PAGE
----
Saturday, 30 July 2011

Why ear candling may not be a good idea
I've gone for a ear candling spa session only once, during my unfortunate trip to Batam. Mostly because I was curious, and also partly because there was a whole host of benefits listed (aids sinusitis, improves hearing etc) so I thought I'd give it a try.

I had a rather incompetent masseuse, she was noticeably younger than the rest and had a curt manner about her. But that aside, what happened was:

  1. You are asked to lie on your side.
  2. The 'candle' (which really looks like a piece of paper all rolled up) is inserted through a collecting plate to fit snugly into your ear canal. 
  3. The 'candle' is lit and as the wick burns down, the masseuse is supposed to gently rub the side of your ear and your head (mine didn't). The crackling of the wick burning is oddly comforting, though it really sounds like what it is - fire. I remember wondering throughout the entire process whether the ash would tip off and burn me.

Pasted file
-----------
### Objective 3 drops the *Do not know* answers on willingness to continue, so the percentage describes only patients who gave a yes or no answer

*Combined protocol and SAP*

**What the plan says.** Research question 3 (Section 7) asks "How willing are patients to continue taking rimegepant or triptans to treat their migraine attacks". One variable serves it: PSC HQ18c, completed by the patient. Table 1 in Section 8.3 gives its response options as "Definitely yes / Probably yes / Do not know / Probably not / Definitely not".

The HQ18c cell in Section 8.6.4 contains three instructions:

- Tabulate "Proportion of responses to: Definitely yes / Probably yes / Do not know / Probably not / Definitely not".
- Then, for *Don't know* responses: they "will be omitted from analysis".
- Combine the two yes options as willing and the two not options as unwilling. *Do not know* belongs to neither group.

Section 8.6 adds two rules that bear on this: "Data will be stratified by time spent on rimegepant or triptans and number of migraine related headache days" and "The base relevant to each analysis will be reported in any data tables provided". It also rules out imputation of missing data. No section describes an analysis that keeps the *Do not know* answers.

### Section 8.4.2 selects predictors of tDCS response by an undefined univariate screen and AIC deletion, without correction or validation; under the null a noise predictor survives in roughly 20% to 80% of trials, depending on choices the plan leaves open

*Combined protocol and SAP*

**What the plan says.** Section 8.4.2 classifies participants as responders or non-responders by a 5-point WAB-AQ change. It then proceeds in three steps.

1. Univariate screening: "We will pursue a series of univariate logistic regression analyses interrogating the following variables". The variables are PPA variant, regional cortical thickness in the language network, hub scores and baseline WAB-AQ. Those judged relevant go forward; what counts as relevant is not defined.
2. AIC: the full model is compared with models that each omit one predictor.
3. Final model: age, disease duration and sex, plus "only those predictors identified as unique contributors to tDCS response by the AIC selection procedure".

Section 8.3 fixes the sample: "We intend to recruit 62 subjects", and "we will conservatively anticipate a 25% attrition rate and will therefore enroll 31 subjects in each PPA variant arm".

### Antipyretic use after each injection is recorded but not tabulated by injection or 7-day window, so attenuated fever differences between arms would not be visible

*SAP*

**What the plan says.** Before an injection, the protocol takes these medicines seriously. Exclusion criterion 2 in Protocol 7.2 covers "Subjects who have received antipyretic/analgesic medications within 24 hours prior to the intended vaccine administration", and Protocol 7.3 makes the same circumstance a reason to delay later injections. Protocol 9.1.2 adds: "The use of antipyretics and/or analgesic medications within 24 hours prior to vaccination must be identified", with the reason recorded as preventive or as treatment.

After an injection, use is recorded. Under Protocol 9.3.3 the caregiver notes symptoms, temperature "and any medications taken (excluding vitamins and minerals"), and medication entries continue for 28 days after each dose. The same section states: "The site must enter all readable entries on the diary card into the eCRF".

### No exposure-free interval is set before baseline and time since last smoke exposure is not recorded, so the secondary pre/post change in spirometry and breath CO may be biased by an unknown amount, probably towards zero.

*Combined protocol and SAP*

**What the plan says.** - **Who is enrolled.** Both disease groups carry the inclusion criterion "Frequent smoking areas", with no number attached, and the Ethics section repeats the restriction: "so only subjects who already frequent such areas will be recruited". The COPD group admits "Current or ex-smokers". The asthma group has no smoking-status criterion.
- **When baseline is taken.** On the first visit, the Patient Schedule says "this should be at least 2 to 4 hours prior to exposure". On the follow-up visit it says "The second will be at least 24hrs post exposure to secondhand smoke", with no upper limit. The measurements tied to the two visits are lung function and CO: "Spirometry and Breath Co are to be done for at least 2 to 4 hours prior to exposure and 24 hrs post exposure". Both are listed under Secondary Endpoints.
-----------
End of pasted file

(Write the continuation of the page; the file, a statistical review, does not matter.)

4. After the 'candle' burns out, the masseuse is supposed to clean your ear with a cotton swab (once again, mine didn't).
  5. The masseuse will then snip off the end of the 'candle' and show you the wax that was collected from the process (well, mine didn't as well).
But the amazing thing was - all of us didn't feel any difference at all before and after the ear candling session. We didn't feel any of the prescribed health benefits either. And this article explains why ear candling is both ineffective and not a good idea.

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